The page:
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Finding a job

Types of job

Part-time and temporary roles

Part-time work can be defined as working less than a full-time job of 35 hours per week. The University recommends that full-time students work no more than 15 hours per week, to ensure that they maintain a healthy balance between their work and studies.

There are many different types of part-time work, which range from temporary and seasonal contracts to regular part-time hours and 'zero hours' contracts. These types of contracts are great for students as they offer a flexible way of working.

Part-time work is a really important element when it comes to being a university student. Not only does it help with funding, but it can really help to contribute to your employability skills and experience when it comes to seeking full-time employment after graduation.


When we talk about internships, we usually mean paid, short-term work experience placements, which usually give you a structured programme for learning things 'on the job'.

Bear in mind that some internships are unpaid, but Careers and Employability only offer paid opportunities on Jobs Central.

Industrial placements

If you are thinking about taking a year out from your studies to do an industrial placement, you may be able to do this as part of your course. To find out more, contact your faculty employability consultant.

Working abroad

Careers and Employability have a subscription to a resource called Going Global. This website gives you all the information you will need to research into the different countries, as well as giving you an idea of the associated things you need to organise - visas, CVs and interview etiquette for the country.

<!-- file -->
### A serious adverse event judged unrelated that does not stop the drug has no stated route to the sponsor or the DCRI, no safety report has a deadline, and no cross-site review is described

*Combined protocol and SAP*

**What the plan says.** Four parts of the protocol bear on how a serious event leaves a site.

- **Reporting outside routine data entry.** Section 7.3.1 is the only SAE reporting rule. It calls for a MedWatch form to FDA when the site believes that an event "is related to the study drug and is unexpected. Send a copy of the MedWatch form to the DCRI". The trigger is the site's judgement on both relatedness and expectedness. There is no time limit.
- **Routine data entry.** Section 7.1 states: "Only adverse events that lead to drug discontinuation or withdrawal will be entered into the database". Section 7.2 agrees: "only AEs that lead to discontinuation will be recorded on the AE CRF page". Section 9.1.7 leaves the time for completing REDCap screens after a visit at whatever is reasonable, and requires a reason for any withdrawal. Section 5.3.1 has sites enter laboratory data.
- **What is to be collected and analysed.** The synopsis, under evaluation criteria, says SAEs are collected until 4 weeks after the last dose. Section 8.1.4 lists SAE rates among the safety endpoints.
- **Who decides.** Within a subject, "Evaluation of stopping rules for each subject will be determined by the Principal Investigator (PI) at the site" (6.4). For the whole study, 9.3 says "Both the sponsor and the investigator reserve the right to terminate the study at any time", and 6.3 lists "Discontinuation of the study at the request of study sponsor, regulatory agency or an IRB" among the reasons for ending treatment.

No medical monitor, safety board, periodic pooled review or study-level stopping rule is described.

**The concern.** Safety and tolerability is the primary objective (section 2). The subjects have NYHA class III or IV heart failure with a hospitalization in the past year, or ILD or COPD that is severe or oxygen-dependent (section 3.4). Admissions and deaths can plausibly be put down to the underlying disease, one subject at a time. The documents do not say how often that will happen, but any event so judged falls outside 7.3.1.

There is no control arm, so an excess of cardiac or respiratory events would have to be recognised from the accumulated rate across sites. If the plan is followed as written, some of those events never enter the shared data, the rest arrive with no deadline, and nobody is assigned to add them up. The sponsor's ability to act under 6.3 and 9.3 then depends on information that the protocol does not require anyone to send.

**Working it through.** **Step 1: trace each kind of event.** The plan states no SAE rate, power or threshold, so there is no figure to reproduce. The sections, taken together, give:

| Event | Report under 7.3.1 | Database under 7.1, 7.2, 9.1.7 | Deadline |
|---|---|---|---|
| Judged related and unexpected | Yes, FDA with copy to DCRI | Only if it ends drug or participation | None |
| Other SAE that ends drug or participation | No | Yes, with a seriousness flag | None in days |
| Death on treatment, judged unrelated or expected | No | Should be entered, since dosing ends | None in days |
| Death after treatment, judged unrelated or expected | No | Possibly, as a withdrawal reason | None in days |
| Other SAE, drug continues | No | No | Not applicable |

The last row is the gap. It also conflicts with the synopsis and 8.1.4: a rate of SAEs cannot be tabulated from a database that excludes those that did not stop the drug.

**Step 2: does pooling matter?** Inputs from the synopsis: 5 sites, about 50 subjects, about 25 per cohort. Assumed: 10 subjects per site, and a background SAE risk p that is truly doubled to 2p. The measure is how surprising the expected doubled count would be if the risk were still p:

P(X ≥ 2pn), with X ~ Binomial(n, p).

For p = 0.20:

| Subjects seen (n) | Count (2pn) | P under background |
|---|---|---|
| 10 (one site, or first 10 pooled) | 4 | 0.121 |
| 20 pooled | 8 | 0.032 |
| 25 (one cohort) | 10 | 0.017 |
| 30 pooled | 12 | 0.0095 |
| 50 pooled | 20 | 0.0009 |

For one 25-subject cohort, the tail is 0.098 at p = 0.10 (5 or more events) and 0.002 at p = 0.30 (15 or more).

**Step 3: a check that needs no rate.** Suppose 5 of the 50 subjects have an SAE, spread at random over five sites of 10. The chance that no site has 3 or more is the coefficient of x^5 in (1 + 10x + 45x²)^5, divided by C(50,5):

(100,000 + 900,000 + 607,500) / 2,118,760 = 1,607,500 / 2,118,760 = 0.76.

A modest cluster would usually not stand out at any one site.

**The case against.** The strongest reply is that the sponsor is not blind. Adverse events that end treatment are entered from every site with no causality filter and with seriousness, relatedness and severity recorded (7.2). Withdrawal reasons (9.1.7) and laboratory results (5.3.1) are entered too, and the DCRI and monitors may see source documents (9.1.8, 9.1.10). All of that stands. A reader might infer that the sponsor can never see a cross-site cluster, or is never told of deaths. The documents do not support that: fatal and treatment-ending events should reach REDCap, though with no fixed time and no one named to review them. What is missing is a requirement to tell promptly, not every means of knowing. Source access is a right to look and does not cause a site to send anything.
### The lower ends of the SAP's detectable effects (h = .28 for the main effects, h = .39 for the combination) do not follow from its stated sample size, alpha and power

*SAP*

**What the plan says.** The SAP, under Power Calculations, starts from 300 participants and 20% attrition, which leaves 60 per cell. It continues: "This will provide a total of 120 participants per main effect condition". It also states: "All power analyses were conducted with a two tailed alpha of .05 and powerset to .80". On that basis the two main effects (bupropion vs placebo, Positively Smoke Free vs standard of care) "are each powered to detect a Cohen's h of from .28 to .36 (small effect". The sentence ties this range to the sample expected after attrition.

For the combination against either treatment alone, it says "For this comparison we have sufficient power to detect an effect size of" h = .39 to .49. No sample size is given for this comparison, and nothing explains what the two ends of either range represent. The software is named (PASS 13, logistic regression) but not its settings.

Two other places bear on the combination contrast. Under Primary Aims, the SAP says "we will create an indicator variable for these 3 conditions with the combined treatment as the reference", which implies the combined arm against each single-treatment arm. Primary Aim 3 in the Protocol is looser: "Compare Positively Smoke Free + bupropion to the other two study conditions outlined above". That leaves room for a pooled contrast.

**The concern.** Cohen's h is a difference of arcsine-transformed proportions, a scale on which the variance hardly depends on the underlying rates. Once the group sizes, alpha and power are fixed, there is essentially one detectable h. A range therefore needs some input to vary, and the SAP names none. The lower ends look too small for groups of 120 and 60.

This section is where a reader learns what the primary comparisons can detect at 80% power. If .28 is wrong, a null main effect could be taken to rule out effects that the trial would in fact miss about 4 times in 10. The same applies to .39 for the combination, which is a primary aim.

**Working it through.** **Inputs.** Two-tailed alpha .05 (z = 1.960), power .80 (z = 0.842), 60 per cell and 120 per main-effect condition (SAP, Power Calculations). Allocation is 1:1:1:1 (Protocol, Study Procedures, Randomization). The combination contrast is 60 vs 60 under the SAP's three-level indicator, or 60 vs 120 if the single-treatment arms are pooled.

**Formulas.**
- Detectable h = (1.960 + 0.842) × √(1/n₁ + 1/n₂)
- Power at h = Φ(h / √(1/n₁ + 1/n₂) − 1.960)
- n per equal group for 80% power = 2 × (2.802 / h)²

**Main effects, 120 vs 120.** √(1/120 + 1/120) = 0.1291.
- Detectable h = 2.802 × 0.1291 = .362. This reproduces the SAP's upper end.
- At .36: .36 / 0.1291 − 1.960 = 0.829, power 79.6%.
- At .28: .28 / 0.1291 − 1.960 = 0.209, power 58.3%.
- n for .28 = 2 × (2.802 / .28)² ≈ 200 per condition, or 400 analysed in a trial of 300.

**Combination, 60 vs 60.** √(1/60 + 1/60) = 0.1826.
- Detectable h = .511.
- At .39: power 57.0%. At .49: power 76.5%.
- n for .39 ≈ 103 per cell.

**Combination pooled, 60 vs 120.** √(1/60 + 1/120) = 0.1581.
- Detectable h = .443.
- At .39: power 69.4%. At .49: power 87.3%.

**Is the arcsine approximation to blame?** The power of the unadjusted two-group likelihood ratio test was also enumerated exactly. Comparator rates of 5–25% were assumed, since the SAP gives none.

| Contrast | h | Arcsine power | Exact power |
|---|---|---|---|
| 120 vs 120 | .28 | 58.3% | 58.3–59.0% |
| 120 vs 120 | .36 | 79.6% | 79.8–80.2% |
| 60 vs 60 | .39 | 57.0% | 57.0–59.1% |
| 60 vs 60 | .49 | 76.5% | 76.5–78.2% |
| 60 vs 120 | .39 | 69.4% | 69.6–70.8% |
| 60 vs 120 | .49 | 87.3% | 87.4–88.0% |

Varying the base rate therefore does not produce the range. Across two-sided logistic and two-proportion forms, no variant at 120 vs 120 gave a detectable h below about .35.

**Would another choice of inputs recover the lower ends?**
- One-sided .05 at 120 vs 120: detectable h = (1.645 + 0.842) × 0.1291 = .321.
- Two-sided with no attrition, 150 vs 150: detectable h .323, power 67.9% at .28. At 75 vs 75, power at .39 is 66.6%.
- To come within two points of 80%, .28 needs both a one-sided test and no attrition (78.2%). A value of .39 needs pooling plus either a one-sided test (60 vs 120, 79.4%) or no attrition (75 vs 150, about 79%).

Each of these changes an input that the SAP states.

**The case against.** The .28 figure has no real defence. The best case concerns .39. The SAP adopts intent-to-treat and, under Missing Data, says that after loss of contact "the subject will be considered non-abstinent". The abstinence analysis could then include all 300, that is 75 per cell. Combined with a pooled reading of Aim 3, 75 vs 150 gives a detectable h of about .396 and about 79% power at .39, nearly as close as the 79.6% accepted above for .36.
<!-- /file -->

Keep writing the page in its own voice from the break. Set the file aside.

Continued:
Prospects also have a comprehensive section on working abroad and have country profiles on lots of different countries.
Have a think about the following things when you start looking for work abroad:

  • Look at international companies based in the UK who have branches in the country of choice.
  • Check visa and work permit requirements for the country.
  • Make sure your applications, CVs and interview styles are in-line with the rules of etiquette for that particular country.
  • Entry Park have listings of international opportunities for internships, graduate schemes and graduate direct entry roles.

Unpaid experience

Unpaid work experience can often be a really great way to gain experience of the sector or environment you are interested in.


Sustaining a career as a freelancer requires a particular type of person and mindset, compared to the usual '9–5' type job. For lots of people, freelancing doesn't always fit. For some people, self-employment is a lifestyle choice and for others it is sometimes the only option if you wish to go down a specific career path such as journalism, the performing arts and certain other professions.

To be successful as a freelancer you must be very self-reliant and motivated, as well as flexible in your approach to work.

There is some great advice on the Creative Agency Freelancing website.

Where to look

When looking for jobs it is important to use lots of resources, as different opportunities are advertised in different places. You need to make sure you are using at least three or four of the suggested methods for the best results. Some resources to consider include:

Contact us

Careers and Employability Service
Tel: +44 (0)20 8417 7445
Email us

Contact us

Careers and Employability Service
Tel: +44 (0)20 8417 7445
Email us

Kingston University careers - KU Talent

Find out more

Kingston University students can visit the My Kingston Staffspace document intranet site (KU login required) for more information.

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